Talking music, festivals and collaborations with DJ Kyle Watson

Local star is set to make a return at the Ultra Festival

21 February 2024 - 10:24
By Staff Writer
Acclaimed local DJ Kyle Watson.
Image: Supplied Acclaimed local DJ Kyle Watson.

Dominating airwaves for the past 15 years, renowned DJ Kyle Watson is set to burn up dance floors at the upcoming Ultra South Africa festival. Loved for his electrifying and innovative sound, Watson is one of South Africa's most prominent music exports and producers after building an impressive international reputation.

In anticipation of his appearance at Ultra South Africa, we chat to the producer about the festival and his remarkable journey in the music industry so far.

You’re performing on the Ultra South Africa main stage this year. What does it mean for you to play on such a major stage in your home country?

I’ve played a few Ultra festivals in South Africa and have always had a great time no matter what stage I was on. I’ve never had my chance on the main stage though and it feels pretty great to know the work I’ve been putting in is being recognised on this scale in the country I grew up in.

How did you fall in love with electronic dance music?

My entry point into music production was through house and I connected with it immediately. I used to listen to mixed albums of dance stuff like the Deeper Sounds Of series and House Anthems way back, and what really appealed to me was the ability to make unique sounds and create pieces of art people connected with.

As a producer, what's your creative process when producing new tracks or remixes?

It’s always different. I’ve got a soft spot for drums and basslines so I usually start there, but sometimes I’ll get inspiration from a new plug in or a melody I hear somewhere. Even sound effects inspire me. Sometimes I’ll start a track based off something I record in the world like a train or the sound of hitting a biscuit tin.

How do you keep your sets fresh and engaging for your audience, especially at major festivals like Ultra?

For festivals it’s important to keep the energy up and mix up your set with a balance of music the crowd will recognise as well as taking the opportunity to introduce them to things they might not know they’d like. That might be dropping a few classics, or special edits that feature a recognisable sample. Festivals are different to club shows. For the most part people go to a club show to see a specific act, but at a festival not everyone’s there to see you, so it’s a chance to convert people who haven’t heard of you into fans.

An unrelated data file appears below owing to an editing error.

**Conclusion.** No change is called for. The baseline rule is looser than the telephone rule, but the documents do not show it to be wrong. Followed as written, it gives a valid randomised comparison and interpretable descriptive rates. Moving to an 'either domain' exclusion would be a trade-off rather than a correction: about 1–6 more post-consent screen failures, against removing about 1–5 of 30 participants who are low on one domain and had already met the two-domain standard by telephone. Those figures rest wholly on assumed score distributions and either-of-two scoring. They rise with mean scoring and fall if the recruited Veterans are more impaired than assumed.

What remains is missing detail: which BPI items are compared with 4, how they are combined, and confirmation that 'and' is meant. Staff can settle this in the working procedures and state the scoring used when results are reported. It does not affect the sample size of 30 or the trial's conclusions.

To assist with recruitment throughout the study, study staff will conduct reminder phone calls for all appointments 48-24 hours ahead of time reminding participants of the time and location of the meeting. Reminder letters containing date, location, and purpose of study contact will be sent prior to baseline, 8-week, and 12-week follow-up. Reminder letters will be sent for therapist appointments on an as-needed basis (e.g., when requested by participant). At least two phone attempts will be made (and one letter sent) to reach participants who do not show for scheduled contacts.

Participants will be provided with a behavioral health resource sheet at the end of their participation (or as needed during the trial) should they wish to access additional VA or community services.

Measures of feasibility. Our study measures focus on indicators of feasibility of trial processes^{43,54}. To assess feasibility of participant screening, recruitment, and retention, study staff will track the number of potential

Which collaborator challenged you the most during the production phase and why?

I don’t think I could say anyone has challenged me in that sense, but collaborations are definitely unpredictable. Sometimes nothing happens and you both go home at the end of the day with nothing, but other times something magic happens. I can relate to both.

Guy and Howard Lawrence of Disclosure.
Image: Photo by Joseph Okpako/WireImage Guy and Howard Lawrence of Disclosure.

Are there any artists you are dying to work with in the future?

There are tons of artists I’d like to work with. Disclosure, Chris Lake, Gorgon City, Walker & Royce, Maverick Sabre, Elderbrook, to name a few

Why do you think festivals like Ultra are so important for the global dance scene?

Festivals are one of the best ways to expose people to a range of genres in an environment where they’re surrounded by friends and others who are there for the same reason. Multiple stages and artist slots also allow more artists a chance to showcase themselves and grow their fan base, so it’s good for the fans and the artists.

You’ve performed on some massive stages around the world including Coachella and Lollapalooza. How different is it performing to a home crowd?

No matter which stage I’m on and which country I’m in I always enjoy it, but I think it’s going to be pretty special coming back for this show. I played countless clubs and small festivals in South Africa over the years and the vibes were great but I haven’t played something of this scale there yet, so I’m really looking forward to it.

Why should your fans attend this year’s Ultra Music Festival?

Why skip the chance of going to one of the few world-class music festivals in South Africa? The production is always top class, the sound is good, the vibes are good. Why not?

What advice would you give to aspiring DJs who are looking to break into the electronic music scene?

Differentiate yourself. The barrier to entry for DJs is lower than ever and that means there are a lot of people out there in the exact same position as you trying to level up. Do whatever you can to cut through the chaos, whether that’s through your music, your brand, your social presence and so on. 

Ultra South Africa 2024 will take place on March 1 in Cape Town at HollywoodBets Kenilworth Racecourse, and on March 2 in Johannesburg at the Expo Centre at Nasrec.